Our gondola did not plummet to the earth and so with my worst fears unrealized, we got off the gondola and were rewarded with a fabulous view over Appenzell’s picturesque valley.
We walked over some very uneven mixed asphalt/stone/steel bar path, so we could barely take our eyes off our feet for fear of falling. To the Swiss, this was probably a bonus feature. To the rest of us, it was disconcerting.
After a short steep walk we arrived at the massive mouth of a cave that spiraled down into the mountain. Clinging onto the railing (the trail is wet, steep and poorly lit), we arrived at the hermit’s cabin made of sturdy timbers with rough cobblestone floors. It was a meditative place, but not for long. I opened a door to get outside and the door made such a grinding screech that a bunch of Swiss leapt up in terror that the giant bear skeleton (on display inside the cabin) had come to life. At least, that is what they told me.
It’s possible the door was not “meant” to be opened and it was the first time it was set ajar in maybe … I don’t know, a couple of years, but there were no posted signs reading “verboten,” so I just shrugged and left the Swiss to perform CPR on one another.
We resumed the trail walk, which was now just a narrow goat path on the mountainside, and came upon a second cave, the church (Wilderkirsche) where a wedding was underway. We captured a wonderful moment when a small a capella choir gathered and started singing – the stone acoustics sending their crisp voices out over the valley below. It was lovely, although I’m not sure the wedding couple was so thrilled to see us.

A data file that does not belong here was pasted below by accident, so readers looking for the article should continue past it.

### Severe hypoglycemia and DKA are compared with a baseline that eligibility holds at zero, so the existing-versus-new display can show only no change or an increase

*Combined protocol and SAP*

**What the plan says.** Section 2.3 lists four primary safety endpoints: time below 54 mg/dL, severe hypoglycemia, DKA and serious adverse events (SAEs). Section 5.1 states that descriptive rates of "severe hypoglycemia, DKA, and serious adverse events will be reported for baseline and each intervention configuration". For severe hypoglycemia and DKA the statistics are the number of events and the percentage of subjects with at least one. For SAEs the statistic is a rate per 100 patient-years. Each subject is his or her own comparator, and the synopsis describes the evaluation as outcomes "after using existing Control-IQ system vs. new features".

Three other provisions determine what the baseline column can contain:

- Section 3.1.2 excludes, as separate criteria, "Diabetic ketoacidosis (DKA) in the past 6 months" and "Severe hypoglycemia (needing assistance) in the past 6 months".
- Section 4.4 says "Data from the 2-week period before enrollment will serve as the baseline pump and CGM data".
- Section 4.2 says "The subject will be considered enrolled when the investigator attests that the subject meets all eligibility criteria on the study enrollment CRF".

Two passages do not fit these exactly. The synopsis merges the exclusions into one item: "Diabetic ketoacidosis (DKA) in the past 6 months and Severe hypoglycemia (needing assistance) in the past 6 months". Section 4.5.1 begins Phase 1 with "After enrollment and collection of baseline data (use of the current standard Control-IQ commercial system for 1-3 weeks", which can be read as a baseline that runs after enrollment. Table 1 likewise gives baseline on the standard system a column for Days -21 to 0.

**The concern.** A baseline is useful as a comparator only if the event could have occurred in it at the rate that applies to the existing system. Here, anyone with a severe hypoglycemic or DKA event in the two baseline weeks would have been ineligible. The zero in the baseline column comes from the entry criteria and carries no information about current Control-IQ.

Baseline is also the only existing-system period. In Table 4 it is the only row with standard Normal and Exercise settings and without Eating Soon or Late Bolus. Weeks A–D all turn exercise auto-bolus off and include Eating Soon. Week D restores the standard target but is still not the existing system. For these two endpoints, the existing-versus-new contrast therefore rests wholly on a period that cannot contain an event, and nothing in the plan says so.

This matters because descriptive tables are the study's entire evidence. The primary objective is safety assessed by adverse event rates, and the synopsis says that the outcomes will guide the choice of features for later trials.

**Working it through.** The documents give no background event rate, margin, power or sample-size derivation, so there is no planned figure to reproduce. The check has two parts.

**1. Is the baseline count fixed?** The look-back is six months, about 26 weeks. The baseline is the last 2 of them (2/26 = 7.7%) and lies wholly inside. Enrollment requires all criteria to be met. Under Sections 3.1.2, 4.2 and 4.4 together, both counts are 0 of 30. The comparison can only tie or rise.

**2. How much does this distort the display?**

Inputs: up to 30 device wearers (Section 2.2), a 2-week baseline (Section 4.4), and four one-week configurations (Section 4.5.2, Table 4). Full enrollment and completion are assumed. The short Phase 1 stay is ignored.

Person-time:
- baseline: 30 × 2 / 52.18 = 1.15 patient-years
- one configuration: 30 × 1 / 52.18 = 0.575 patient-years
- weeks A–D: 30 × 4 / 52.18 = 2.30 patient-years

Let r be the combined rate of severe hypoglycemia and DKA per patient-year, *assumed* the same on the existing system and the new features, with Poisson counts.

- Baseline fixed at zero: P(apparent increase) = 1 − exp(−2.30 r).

We then walked a narrower path to Ebenalp guest house, which is built underneath a walloping rock overhang, and does not look like the kind of place anyone would want to be sleeping in should an earthquake start up.
Half of the patio tables were soaking wet from ground water dripping from the overhang, but we managed to squeeze in with a friendly rugged crowd of hikers, one of whom may have mistaken me for someone else when I said, “Why helloooo Sweetheart,” but then relaxed when he saw I was talking to his white German Shepherd who was sprawled out between the crowded tables.
I felt it best to say something endearing to the dog as I would have to step over him to get to one of the few dry empty seats left on the patio. I wanted him to understand that we could be friends. He did, and let us pass without sinking his massive jaws into our shins. What a relief.
This post is already too long, but I will add that Dave ordered soup, which came with two hotdogs in it. He gave the soup the thumb’s down – it was thin, watery and not very flavorful.
But this was all last weekend – today we are in France’s Franche-Comte region checking out some elaborate stone architecture the Spanish built here when they were in charge of the place – yes, the Spanish messed up France. The more we learn about Europe’s small places, the more we realize how its national borders have wiggled around under the pressure of conquest…suggesting that medieval Europe was not too far removed from modern-day Palestine/Israel’s border argument. More about France later. In the meantime, here are some remaining shots of Appenzellerland.